At UN, Syria Tries to Divert Chemical Weapons Focus Onto Israel

By Patrick Goodenough | April 5, 2017 | 4:24 AM EDT

This photo provided Tuesday, April 4, 2017 by the Syrian anti-government activist group Edlib Media Center, which has been authenticated based on its contents and other AP reporting, shows Syrian doctors treating a child following a suspected chemical attack, at a makeshift hospital, in the town of Khan Sheikhoun, northern Idlib province, Syria. (Edlib Media Center, via AP)

(CNSNews.com) – Hours after Tuesday’s deadly chemical weapons attack in Syria’s Idlib province, an Assad regime representative in New York said the Syrian government condemned the use of all weapons of mass destruction, and then tried to turn the attention onto Israel and other critics instead.

Speaking at the U.N. Disarmament Commission session, the delegate called chemical weapons use “intolerable and immoral” and pointed out that Syria is party to the Chemical Weapons Convention (CWC).

“Ironically,” he said, Syria’s efforts in support of a Middle East free of weapons of mass destruction were being blocked by other nations, in their determination to preserve Israel’s nuclear, chemical and biological weapons.

He directed this criticism specifically at France, whose delegate had earlier noted the latest chemical attack in Syria and recalled that international investigators already have blamed the Assad regime and ISIS for previous such “inhuman” attacks.

The Syrian delegate accused France of collaborating with Israel’s nuclear program in decades past, and of arming terrorist groups in today’s conflict in Syria, including with toxic weapons.

At the previous day’s opening of the U.N. Disarmament Commission’s 2017 session, Syria and its close ally Iran both accused Israel of introducing weapons of mass destruction into the region.

(On the same day, Iran was elected “by acclamation” – that is, no country objected or called for a vote – to the position of rapporteur for the 2017 session of the body, which deals with nuclear and conventional arms reduction and non-proliferation.)

“The Israeli regime introduced terrorism to our region – nuclear terrorism, chemical, biological and radioactive terrorism,” charged the Syrian representative, accusing Israel of providing toxic weapons and training to terrorist groups in Syria including the al-Qaeda-affiliated al-Nusra.

Citing unspecified “international reports,” he went on to accuse Israel of using chemical and biological weapons “many times against the people in the region, in Syria, Lebanon and in Palestine.”

There is no record of any such non-conventional weapons use by Israel.

The Assad regime, meanwhile, is widely held responsible for the deaths of at least 1,429 people in a chemical attack in Ghouta, near Damascus, in August 2013.

Further, the U.N. and Organization for the Prohibition of Chemical Weapons (OPCW) have blamed the regime’s military for chlorine attacks in March 2014 and March 2015.

This photo provided on Tuesday April 4, 2017, by the Syrian anti-government activist group Edlib Media Center, that is consistent with independent AP reporting, shows a man carrying a child following a suspected chemical attack, at a makeshift hospital in the town of Khan Sheikhoun, northern Idlib province, Syria. (Edlib Media Center, via AP)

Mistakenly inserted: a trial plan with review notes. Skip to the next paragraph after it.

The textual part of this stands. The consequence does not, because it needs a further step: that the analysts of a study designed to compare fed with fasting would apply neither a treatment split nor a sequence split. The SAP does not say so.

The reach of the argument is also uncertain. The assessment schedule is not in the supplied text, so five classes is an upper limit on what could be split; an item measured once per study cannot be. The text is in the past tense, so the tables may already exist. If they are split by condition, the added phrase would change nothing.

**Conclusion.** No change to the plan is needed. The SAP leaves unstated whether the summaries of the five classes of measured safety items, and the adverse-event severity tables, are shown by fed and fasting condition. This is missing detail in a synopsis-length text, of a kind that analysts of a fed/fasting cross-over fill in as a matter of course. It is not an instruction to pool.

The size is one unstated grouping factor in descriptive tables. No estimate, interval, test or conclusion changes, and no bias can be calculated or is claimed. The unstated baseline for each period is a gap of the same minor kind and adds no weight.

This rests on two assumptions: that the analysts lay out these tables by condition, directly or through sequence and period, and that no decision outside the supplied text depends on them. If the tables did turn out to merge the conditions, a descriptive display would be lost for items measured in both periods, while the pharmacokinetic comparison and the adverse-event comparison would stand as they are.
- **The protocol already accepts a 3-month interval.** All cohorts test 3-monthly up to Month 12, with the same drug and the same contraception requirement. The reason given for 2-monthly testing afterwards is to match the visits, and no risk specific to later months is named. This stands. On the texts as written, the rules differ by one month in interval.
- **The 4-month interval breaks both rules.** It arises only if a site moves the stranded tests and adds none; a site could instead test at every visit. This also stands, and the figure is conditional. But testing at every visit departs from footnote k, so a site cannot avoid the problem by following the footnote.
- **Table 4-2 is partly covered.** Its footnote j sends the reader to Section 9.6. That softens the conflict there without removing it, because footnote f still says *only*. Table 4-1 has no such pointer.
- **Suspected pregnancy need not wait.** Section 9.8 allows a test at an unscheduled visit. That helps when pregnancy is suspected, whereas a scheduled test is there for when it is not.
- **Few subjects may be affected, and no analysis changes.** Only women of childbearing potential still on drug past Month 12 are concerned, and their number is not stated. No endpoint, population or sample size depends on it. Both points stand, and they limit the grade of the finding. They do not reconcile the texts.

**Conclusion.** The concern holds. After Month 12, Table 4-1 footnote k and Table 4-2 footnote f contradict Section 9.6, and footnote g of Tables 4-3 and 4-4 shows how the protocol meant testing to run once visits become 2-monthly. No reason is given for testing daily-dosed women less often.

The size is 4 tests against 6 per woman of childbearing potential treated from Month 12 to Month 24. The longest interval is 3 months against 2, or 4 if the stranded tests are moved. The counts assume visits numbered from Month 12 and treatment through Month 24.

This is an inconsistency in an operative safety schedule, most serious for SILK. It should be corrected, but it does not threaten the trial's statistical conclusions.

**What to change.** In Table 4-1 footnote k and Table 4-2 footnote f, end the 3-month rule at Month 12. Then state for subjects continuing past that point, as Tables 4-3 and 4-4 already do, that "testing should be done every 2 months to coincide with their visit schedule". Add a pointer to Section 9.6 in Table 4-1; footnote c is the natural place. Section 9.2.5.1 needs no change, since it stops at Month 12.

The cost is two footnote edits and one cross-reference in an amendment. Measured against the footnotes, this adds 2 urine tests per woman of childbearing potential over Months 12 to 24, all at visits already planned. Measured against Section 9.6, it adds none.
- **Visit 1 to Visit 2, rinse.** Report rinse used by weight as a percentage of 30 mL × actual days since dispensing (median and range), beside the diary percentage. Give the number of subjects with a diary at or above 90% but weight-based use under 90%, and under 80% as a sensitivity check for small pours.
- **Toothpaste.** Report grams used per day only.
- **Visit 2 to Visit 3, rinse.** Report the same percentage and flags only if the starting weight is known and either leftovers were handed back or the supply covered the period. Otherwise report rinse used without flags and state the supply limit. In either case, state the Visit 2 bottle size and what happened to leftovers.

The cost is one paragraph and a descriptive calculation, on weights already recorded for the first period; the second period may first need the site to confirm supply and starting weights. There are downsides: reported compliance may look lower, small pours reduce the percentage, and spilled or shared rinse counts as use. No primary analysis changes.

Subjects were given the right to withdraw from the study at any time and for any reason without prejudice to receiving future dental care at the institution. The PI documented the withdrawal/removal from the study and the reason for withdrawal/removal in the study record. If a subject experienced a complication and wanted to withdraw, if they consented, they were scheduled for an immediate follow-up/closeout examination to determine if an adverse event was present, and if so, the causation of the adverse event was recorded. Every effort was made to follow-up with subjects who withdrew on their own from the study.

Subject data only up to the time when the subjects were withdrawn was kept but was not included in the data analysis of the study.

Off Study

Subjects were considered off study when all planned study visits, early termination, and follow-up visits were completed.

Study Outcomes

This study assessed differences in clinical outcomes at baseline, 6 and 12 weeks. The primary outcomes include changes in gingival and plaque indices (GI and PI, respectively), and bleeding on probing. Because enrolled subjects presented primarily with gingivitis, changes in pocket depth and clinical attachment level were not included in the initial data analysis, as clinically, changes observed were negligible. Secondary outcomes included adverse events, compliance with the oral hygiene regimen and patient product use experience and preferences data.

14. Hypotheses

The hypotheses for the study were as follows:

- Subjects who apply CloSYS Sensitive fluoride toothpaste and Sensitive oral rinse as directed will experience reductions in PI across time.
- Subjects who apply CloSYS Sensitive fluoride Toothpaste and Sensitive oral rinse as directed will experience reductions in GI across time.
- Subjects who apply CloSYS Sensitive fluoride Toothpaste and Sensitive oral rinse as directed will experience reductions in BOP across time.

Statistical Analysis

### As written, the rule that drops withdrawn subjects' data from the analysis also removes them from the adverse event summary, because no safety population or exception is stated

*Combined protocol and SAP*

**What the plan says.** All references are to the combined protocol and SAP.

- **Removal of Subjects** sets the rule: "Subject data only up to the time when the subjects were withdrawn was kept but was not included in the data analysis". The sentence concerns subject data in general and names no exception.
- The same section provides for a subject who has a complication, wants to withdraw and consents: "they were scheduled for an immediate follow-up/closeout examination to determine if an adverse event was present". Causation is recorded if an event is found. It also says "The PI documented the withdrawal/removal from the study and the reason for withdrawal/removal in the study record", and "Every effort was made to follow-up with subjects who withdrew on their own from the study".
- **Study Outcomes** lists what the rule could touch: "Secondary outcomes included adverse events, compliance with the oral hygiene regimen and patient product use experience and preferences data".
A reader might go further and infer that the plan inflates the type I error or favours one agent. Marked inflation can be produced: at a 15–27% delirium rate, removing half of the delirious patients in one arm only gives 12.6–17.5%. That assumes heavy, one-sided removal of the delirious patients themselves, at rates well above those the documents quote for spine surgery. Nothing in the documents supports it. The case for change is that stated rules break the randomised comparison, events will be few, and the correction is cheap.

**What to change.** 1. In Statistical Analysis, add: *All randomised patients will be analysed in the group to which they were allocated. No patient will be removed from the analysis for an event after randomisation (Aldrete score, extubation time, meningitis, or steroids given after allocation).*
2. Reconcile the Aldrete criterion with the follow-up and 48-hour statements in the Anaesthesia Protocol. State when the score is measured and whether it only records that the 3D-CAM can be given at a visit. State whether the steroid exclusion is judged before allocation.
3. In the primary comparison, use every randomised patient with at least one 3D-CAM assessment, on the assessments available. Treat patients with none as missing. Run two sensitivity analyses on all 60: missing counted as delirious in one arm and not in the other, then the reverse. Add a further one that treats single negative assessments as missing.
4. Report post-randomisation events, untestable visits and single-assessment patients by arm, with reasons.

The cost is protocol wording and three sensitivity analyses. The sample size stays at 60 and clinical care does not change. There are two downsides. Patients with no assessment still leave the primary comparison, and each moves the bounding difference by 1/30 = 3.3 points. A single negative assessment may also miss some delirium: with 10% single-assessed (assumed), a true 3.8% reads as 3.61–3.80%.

The OPCW said Tuesday it was now “in the process of gathering and analyzing information from all available sources” about Tuesday’s attack in Khan Sheikhoun, Idlib province, which monitoring groups say appears to have killed scores of people.

Earlier, the foreign ministry in Damascus “categorically” denied responsibility. It said through the SANA state news agency that terrorist groups and their Western backers and affiliated media were spreading “fake accusations” against the Syrian military, “as usual.”

The U.S. and other governments around the world strongly condemned the latest chemical attack, which bore characteristics of sarin use.

It looks set to be the deadliest such incident since the Aug. 2013 Ghouta attack.

A year before that attack, President Obama had declared that the use of chemical weapons in the Syria conflict would be a “red line for us,” and after it took place his administration signaled its intention to respond with punitive airstrikes.

Instead, Russia agreed its ally in Damascus would hand over its declared chemical weapons, and the threat of U.S. military strikes was averted.

Syria then ostensibly surrendered all its chemical weapons stocks, including sarin, mustard gas and VX, and joined the CWC.

In his response to the latest attack, President Trump cited the “red line” episode.

“These heinous actions by the Bashar al-Assad regime are a consequence of the past administration’s weakness and irresolution,” he said in a statement. “President Obama said in 2012 that he would establish a ‘red line’ against the use of chemical weapons and then did nothing.”

The U.N. Security Council plans to discuss the chemical weapons attack on Wednesday, at the request of Britain and France.

“We obviously are very concerned about what happened with the Syrian chemical weapon attack so we'll be having an emergency meeting tomorrow morning in the open chamber,” said U.S. Ambassador to the U.N. Nikki Haley, who holds the council’s rotating presidency this month.

Patrick Goodenough
Patrick Goodenough
Spencer Journalism Fellow